I have been a part of the Orthodox Church in America for more than 35 years and have served in various parish, diocesan and national roles. Our autocephaly remains for me a great gift and a very positive, even necessary development for Orthodoxy in North America. I say this as a lay member of the Church, not as a scholar, historian or expert in canon law.
50 years is not a very long time. Compare this with the 800 years of autocephaly which is being celebrated by the Serbian Orthodox Church this year as well! But, we must also realize the context in which these 50 years has taken place. We really have no precedence for it in all of history. The rise and fall of communism, world wars, and genocides produced huge waves of immigration in a relatively short time span, creating a very complex mixing bowl, a melting pot of Orthodox emigrees seeking to integrate into North American society. The changes in global communication, transportation, technology, medicine, artificial intelligence—the list can go on and on—have been mind boggling. The post-Christian, secular and diverse American scene continues to devolve into madness in so many areas. How does the autocephaly of the OCA fit into all of this? Has it made a difference at all?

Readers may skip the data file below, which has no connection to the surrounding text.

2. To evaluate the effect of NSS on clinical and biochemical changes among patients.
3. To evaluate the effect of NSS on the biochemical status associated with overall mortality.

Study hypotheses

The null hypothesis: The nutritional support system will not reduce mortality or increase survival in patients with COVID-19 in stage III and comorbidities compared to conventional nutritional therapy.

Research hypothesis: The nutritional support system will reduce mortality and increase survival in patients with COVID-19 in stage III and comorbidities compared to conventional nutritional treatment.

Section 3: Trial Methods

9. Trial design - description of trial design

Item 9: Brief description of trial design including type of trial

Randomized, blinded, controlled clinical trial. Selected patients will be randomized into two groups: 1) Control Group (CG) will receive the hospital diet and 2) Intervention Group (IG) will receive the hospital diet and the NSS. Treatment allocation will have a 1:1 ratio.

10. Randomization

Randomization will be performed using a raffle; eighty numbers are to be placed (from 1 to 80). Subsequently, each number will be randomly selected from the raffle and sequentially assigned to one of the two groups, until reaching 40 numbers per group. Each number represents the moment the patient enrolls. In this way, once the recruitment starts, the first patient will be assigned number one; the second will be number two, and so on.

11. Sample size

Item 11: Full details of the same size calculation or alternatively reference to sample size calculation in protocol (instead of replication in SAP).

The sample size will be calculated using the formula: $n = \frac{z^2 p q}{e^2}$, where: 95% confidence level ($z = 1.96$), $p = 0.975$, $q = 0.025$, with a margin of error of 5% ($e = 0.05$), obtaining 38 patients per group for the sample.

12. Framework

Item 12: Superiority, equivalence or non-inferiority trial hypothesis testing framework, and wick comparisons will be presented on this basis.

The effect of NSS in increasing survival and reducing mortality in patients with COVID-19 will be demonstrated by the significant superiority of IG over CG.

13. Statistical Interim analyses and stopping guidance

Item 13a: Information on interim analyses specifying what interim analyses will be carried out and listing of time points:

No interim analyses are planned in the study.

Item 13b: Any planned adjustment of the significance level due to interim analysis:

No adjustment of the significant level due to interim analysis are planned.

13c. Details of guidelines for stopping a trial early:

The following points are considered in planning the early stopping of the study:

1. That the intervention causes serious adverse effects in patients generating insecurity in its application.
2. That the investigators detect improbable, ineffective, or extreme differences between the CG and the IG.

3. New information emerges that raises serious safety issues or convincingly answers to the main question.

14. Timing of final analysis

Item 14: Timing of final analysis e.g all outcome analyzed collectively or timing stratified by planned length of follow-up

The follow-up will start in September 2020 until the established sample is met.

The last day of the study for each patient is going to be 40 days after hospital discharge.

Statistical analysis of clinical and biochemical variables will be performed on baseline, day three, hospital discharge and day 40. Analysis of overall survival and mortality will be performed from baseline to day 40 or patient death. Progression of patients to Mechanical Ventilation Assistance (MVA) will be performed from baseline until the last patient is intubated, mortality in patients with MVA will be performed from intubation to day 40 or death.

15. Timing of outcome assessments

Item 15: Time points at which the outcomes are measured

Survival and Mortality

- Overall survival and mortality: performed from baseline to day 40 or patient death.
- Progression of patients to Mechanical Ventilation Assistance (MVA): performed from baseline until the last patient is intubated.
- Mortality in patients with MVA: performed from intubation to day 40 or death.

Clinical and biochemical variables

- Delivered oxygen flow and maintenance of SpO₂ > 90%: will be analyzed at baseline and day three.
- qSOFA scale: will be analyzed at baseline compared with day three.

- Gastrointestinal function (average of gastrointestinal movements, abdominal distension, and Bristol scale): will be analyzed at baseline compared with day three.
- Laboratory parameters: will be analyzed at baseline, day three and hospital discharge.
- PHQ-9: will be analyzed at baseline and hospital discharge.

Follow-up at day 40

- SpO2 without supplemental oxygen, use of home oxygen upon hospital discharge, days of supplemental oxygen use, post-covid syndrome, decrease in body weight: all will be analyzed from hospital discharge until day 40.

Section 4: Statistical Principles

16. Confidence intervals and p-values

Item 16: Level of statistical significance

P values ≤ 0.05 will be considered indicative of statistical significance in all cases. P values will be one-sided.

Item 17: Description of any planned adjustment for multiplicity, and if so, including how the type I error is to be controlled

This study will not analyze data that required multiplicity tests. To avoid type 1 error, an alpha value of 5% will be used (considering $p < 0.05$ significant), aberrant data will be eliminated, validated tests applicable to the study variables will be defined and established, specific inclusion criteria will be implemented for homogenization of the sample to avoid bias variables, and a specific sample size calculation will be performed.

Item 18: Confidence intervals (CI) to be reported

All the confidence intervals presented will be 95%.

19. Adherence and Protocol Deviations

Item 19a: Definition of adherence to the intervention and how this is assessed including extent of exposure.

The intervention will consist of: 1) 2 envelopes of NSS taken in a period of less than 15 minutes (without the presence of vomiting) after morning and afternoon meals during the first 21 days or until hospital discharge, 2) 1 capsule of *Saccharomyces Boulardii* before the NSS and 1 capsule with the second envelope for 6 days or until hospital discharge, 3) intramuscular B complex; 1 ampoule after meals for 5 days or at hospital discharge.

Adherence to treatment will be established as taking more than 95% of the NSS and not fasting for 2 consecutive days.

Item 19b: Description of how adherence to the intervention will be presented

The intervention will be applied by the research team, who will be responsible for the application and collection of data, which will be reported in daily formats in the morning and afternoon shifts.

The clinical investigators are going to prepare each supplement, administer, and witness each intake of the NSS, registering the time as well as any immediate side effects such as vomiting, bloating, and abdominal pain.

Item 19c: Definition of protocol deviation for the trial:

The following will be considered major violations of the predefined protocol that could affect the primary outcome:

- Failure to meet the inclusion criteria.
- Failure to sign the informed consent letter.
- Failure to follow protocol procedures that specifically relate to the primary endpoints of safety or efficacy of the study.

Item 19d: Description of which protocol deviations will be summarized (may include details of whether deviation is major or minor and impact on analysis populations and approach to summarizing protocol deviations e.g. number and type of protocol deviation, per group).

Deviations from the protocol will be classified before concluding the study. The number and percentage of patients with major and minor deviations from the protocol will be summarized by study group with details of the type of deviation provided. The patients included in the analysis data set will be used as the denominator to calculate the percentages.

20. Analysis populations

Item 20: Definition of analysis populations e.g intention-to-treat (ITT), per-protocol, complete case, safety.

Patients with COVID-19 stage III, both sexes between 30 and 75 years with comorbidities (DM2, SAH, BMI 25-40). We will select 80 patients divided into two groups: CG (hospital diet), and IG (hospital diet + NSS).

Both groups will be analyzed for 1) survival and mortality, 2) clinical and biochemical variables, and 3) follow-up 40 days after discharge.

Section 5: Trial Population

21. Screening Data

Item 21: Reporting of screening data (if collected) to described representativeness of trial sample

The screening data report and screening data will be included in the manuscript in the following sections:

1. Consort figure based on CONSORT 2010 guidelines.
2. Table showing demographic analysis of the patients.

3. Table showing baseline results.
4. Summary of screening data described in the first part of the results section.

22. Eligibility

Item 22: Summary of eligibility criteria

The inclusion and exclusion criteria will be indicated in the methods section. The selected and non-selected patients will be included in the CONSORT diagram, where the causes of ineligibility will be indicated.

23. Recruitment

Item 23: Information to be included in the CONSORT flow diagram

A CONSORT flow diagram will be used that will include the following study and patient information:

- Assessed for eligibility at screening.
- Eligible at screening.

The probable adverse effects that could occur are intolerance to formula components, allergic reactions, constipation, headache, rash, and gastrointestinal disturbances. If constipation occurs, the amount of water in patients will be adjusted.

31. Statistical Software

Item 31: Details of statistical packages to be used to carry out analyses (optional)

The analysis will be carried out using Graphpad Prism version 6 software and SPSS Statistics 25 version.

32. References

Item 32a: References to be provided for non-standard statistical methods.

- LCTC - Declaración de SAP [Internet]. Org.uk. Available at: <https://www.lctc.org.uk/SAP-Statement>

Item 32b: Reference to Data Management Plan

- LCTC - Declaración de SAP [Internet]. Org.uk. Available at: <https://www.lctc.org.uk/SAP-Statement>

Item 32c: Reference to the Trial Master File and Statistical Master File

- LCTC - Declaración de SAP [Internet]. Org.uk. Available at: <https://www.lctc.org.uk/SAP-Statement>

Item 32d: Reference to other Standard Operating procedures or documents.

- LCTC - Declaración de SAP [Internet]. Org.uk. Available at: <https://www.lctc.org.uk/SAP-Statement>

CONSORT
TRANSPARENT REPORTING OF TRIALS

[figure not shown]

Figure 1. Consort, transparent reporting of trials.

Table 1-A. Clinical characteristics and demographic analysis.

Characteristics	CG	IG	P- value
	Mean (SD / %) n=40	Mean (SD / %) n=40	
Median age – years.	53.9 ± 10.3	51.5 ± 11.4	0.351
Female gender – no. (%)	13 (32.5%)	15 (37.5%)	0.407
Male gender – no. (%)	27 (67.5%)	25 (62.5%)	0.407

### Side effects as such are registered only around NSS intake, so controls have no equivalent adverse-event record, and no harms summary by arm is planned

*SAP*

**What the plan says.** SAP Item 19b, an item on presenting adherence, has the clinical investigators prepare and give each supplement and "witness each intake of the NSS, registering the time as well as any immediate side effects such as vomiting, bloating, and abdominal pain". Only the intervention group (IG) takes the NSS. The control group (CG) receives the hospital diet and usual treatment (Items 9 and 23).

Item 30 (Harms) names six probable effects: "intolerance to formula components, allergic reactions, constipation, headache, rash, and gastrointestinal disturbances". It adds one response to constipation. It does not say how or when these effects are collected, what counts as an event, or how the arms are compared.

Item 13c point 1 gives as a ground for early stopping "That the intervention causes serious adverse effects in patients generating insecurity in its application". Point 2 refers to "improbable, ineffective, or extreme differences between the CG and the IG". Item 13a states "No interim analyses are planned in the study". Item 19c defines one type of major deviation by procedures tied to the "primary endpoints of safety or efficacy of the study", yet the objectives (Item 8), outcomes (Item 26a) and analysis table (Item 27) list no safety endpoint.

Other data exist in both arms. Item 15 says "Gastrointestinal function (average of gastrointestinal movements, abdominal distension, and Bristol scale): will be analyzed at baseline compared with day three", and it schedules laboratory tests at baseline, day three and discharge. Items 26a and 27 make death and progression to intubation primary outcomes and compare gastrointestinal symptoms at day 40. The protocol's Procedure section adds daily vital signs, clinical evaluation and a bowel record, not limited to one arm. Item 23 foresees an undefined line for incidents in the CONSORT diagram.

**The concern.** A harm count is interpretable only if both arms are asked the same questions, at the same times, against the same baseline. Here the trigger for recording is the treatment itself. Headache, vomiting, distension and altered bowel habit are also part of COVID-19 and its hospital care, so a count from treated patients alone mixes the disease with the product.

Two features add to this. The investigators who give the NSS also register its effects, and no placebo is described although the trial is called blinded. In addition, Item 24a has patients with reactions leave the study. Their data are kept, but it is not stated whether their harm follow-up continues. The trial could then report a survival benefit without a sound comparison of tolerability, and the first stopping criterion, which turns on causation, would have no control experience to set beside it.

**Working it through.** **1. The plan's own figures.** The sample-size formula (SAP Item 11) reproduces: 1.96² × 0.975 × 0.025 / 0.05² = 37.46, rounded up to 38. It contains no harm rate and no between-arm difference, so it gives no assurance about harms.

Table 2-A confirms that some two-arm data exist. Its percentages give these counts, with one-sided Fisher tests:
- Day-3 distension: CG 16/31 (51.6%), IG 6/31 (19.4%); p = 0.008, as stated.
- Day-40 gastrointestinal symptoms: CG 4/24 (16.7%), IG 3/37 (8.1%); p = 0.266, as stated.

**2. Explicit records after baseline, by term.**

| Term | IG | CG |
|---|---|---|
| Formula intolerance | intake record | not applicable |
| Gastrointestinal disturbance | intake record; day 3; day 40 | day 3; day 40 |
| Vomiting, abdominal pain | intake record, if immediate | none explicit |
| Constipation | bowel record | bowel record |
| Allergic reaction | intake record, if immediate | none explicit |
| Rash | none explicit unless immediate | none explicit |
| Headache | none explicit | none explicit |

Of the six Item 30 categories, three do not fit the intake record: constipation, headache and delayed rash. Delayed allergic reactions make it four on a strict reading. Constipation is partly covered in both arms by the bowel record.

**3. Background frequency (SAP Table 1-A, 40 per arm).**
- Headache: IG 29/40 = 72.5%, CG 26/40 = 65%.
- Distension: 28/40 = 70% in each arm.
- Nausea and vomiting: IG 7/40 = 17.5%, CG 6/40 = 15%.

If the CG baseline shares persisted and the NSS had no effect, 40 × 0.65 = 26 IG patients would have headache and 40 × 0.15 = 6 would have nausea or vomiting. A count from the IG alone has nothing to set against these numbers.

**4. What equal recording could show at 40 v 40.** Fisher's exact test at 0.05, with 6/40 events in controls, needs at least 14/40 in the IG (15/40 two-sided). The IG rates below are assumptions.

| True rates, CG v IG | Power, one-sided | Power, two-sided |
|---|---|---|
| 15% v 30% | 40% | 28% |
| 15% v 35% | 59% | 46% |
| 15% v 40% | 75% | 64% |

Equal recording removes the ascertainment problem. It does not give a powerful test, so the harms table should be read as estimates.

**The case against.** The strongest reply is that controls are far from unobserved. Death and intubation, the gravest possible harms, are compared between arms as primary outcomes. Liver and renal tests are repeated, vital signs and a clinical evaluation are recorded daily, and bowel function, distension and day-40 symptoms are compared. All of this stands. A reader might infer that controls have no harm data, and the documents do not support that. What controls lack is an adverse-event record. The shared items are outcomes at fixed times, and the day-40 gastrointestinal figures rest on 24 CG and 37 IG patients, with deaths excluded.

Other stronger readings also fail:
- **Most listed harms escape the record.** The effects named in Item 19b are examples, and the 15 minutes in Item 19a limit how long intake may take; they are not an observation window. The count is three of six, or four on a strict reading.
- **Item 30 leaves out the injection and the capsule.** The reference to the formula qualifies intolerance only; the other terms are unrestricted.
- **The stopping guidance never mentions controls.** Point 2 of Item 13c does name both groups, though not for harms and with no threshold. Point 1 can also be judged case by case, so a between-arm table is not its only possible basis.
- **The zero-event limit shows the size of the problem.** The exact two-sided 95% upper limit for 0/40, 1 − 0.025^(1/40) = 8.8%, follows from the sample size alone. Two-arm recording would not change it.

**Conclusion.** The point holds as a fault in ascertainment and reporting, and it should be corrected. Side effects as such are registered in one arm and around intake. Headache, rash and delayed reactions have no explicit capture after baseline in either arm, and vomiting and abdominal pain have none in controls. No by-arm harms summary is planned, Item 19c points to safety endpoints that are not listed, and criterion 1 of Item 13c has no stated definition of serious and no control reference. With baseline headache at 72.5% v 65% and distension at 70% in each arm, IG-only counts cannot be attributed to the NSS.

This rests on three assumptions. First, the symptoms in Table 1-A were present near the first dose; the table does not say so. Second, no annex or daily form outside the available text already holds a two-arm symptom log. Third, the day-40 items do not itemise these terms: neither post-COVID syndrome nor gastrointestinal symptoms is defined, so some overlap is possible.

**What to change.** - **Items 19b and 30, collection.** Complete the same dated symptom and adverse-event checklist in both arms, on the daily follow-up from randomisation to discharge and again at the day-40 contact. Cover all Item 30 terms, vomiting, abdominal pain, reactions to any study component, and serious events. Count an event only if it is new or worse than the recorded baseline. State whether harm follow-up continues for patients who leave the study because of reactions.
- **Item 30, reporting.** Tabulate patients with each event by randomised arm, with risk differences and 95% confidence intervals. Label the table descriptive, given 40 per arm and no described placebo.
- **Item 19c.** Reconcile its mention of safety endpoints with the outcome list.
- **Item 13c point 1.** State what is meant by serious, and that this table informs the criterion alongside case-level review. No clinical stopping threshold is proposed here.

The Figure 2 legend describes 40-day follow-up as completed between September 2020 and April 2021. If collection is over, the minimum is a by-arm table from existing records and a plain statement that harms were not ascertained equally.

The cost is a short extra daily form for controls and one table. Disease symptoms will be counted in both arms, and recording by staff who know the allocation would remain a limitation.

Our Orthodox Church in America today looks very different than it did 50 years ago. Consider that just a few decades ago, the use of the English language was rare, parish leadership was a struggle between clergy and church boards, dues were often the only requirement to become a church member “in good standing,” and women were not permitted to be delegates to the All-American Councils. Since the Tomos of Autocephaly (April 10, 1970), so much has changed, so many things have been accomplished. Seminaries distinguished by the outstanding quality of their theological education were established. Clergy formation became a priority. A full liturgical life in parishes blossomed together with monasticism. Educational materials, books of the highest scholarship and quality on Orthodox theology, spirituality and history were published. Liturgical music, in English, is now increasingly available. Parish wide education has been emphasized. All these and more are the fruits of the OCA’s original missionary and evangelical vision: to bring Orthodoxy to North America because this is where we were planted.
Today, the challenges are much different and more difficult to address. Perhaps we have become complacent; perhaps our vision has blurred. How do the accomplishments of the most recent decades compare to those in the early years? Are we unified in our vision on all levels: parish, deanery, diocese, national administration? I would venture to say that most members of the OCA today have no idea how our autocephaly came about and what it means. We need to remember our story and recapture the OCA’s original inspiration to serve as faithful stewards, evangelists, missionaries, in God’s North American vineyard.